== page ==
– Catch up with your fellow members. Our roots are in this humble flickr forum and we recommend going back to find fellow members, discuss the situation, or participate in another great photo community.
– Keep in touch. This has always been much more than just a job to each of us, and we’ll miss you guys! We’ll be checking the account firstname.lastname@example.org in our free time going forward. We can’t promise to reply to every email (since we’ll be busy tuning up our resumes) but we’d love to hear from you.
– Stay posted. Although the magazine is ceasing publication, we’ll be updating you on what’s happening with your subscription early next week.
We’re soggy-eyed messes, but it is what it is. At that, JPGers, we bid you goodbye, and good luck in 2009 and the future.
Laura Brunow Miner
Editor in Chief
Take a chance to check out their back issues if you have a moment. Very cool stuff. I hope they find a new home soon. 🙂
Excellent news! (And one of the reasons I’m glad I got off the early-adopter bandwagon…)
Those equipped with the Canon EOS 5D Mark II might’ve noticed a few continuity errors between their shots and real life, such as light from a building window missing its right side. The company has released firmware update 1.0.7 to eradicate this “black dot” phenomenon — which can affect any point light source — as well as fix a problem with vertical banding noise that appears when recording in sRAW1 format. Hit up the read link for patch instructions. You can go now resume your regularly-scheduled Mark II lovefest.
From the Canon site that has the firmware:
What has changed in Firmware Version 1.0.7?
It improves and mitigates the following image quality phenomena.
- “Black dot” phenomenon (the right side of point light sources becomes black)
When shooting night scenes, the right side of point light sources (such as lights from building windows) may become black. The phenomenon may become visible if the images are enlarged to 100% or greater on a monitor or if extremely large prints of the images are made. This firmware improves and mitigates this phenomenon.
- Vertical banding noise
If the recording format is set to sRAW1, vertical banding noise may become visible depending on the camera settings, subject, and background. The firmware improves and mitigates this phenomenon.
- Lens construction: 13 elements in 10 groups
- (protective glass and drop-in filter included)
- Diagonal angle of view: 2°-5°
- Focus adjustment: Inner focusing system with USM
- Closest focusing distance: 14m / 46ft
- Filter size: 48mm rear drop in
Canon’s most powerful supertelephoto lens
The world’s largest interchangeable SLR AF lens, in terms of both focal length and maximum aperture. Two large fluorite elements eliminate secondary spectrum, resulting in extremely sharp, high-quality images. With Extender EF 1.4x or 2x. a whopping focal length of 1700mm f/8 or 2400mm f/11 can be obtained respectively.
This is awesome. I’m definitely going to pick one of these up as soon as I can. I just need to figure out which diameter I want. (My lenses are 72mm, 58mm, and 52mm.)
You may think automatic white balance is good enough. But if you’ve ever had to fix dozens (or even 100s) of photos with just slightly different colors, one-by-one, you know the true meaning of pain.
The White Balance Lens Cap leaves you no excuse for not properly white-balancing every situation you encounter.
Simply flip your camera into custom White Balance mode, snap a photo with your White Balance Lens Cap on, and your camera creates a perfect profile of the actual lighting in front of you.
Best of all, unlike a gray card, the White Balance Cap takes no extra room in your gear bag. Just replace your existing lens cap with this one and you’ll always be able to white balance with no additional equipment.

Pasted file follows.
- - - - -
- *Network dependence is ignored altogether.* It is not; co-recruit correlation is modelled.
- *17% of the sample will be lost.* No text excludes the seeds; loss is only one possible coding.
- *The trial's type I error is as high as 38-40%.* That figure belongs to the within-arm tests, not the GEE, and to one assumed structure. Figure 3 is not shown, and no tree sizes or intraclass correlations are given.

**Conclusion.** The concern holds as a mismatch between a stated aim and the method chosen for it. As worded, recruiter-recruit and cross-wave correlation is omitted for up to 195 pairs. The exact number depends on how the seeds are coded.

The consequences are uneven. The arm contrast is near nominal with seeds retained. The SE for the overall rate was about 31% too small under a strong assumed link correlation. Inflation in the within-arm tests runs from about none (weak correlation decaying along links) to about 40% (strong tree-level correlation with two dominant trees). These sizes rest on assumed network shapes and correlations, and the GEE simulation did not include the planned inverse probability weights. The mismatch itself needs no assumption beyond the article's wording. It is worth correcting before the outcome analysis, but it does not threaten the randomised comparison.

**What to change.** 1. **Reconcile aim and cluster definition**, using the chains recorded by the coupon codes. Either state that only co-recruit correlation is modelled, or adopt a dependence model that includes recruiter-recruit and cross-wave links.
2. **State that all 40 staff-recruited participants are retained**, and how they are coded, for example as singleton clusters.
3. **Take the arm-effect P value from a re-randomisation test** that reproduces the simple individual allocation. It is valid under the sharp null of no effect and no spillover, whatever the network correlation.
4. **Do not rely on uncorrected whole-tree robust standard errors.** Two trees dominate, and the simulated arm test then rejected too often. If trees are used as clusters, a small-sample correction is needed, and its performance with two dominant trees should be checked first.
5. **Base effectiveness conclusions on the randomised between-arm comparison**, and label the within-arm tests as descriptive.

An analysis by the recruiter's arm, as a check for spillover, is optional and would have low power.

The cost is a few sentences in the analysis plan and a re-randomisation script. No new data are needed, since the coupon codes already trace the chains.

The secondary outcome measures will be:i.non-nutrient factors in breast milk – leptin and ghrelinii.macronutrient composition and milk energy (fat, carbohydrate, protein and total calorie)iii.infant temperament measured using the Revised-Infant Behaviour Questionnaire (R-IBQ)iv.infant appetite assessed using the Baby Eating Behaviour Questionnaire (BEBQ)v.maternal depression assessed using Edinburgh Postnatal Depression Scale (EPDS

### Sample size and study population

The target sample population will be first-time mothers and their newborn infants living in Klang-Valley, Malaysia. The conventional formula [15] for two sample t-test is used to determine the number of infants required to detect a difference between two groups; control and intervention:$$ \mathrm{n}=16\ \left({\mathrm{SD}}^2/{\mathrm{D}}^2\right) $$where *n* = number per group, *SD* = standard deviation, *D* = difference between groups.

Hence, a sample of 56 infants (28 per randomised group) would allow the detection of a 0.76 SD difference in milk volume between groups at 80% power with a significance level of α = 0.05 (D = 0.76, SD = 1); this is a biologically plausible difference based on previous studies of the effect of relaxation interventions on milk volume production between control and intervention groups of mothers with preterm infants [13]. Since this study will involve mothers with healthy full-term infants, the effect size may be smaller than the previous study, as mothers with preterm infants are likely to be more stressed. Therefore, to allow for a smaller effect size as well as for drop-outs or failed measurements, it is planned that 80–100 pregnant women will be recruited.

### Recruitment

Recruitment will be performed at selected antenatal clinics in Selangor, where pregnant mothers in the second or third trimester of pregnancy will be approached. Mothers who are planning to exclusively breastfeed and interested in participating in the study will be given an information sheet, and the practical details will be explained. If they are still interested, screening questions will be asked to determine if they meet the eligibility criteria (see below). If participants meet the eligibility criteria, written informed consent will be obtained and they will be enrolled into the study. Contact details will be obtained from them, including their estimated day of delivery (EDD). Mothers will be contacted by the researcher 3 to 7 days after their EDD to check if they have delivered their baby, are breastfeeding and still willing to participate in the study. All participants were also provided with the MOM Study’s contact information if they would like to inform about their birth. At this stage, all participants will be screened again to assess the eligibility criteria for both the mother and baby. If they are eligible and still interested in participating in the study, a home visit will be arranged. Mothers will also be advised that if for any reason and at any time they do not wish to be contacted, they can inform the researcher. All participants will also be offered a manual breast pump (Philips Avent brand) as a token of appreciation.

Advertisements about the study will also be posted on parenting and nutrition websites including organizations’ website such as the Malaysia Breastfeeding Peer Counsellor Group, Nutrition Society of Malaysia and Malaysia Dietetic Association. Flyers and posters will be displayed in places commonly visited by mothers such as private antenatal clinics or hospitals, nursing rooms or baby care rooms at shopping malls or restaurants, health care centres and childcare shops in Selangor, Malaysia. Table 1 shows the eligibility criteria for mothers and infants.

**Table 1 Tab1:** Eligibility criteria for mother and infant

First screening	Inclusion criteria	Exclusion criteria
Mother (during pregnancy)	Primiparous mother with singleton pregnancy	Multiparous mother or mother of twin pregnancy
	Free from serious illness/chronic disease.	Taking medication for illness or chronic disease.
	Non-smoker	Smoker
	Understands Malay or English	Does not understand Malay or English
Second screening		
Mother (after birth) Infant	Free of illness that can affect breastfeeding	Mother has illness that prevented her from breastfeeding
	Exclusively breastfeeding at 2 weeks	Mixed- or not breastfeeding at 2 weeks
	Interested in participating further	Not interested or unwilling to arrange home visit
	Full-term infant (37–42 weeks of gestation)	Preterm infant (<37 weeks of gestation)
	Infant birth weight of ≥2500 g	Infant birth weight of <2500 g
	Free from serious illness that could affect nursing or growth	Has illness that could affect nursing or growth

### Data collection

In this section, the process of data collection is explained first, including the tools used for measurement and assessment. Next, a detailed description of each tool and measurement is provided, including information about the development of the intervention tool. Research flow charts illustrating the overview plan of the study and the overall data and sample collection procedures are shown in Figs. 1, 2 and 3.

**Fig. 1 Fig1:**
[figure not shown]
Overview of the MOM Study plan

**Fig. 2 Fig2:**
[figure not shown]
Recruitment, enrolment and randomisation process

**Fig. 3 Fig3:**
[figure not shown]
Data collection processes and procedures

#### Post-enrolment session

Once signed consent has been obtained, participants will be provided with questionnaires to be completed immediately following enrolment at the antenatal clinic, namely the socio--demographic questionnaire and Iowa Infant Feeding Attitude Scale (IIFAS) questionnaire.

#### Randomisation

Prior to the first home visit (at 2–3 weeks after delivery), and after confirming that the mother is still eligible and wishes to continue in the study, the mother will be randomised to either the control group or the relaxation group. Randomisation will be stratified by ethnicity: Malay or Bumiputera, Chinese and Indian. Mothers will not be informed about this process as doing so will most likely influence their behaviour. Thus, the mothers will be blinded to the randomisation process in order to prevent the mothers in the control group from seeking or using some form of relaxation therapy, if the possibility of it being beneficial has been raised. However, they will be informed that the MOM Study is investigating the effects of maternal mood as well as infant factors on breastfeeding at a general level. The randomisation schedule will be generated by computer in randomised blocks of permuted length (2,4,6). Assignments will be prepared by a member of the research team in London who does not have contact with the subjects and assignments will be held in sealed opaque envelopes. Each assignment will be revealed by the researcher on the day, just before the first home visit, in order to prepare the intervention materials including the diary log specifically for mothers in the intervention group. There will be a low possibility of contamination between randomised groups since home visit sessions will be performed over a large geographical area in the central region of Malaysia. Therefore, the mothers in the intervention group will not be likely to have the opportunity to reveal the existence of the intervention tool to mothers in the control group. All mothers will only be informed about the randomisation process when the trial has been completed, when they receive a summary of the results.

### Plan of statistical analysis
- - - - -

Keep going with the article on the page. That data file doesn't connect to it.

Squeeze the White Balance Lens Cap’s side tabs for easy attachment or removal, even with a lens hood in place. The center pinch-release mechanism prevents it from accidentally being bumped off, while in your bag or shooting in a crowd.
Each White Balance Lens Cap comes with both a neutral and a warm color dome. Pick whichever you prefer and give all your photos perfectly consistent white balance.
Available for lens thread sizes 52mm, 55mm, 58mm, 62mm, 67mm, 72mm and 77mm. (Don’t know your thread size? Just check the outer rim or bottom of your lens for one of these numbers.)
Note: You may look a little silly setting your white balance by taking a photo with your lens cap still on, but the results are worth it. We promise.
Well gang, we fought the good fight, but it’s official: Polaroid isn’t making any more film after December 31st, 2008.
Sad though we are, we’ve found a few bits of good news scattered amid the wreckage.
(P.S. You should really check out the Polapremium site they mentioned. Very cool stuff.)
Pretty cool little guide from CameraHacker.com…
Ever since I started learning about photography, I have been fascinated with the art of pinhole photography. I always thought that the possibility of creating an image using the tiniest hole is amazing. If you are unfamiliar with pin-hole photography, see my related links section; I have added some links about pinhole photography for your wandering minds.
Despite my fascination, I have never involved myself with pinhole photography. I read about how to make a pinhole camera out of a 35mm film container. Although the process of making the camera is easy, loading and processing the film is extremely cumbersome. In fact, to use it, one frame of film has to be loaded in the dark, exposure has to be calculated, picture has to be exposed by uncovering the pinhole, pinhole has to be covered, and film has to be unloaded in the dark. All that work for a single exposed frame. But that is not the end, because the frame will have to be processed a personal darkroom, since it is extremely hard to find a place to process 35mm films one frame at a time.
I have always thought, “wouldn’t it be nice if I can have a pin-hole camera that has built-in exposure meter, uses 35mm film roll, and comes with auto film winder?” Then I can concentrate on creating pinhole art, instead of concentrating on the processing of creating pinhole art. After a few years (yes I am a tad slow) I thought, “wouldn’t it be nice if I can have a pin-hole lens on my EOS camera that has auto-exposure, uses standard 35mm film, and has automatic film winder.” Wow!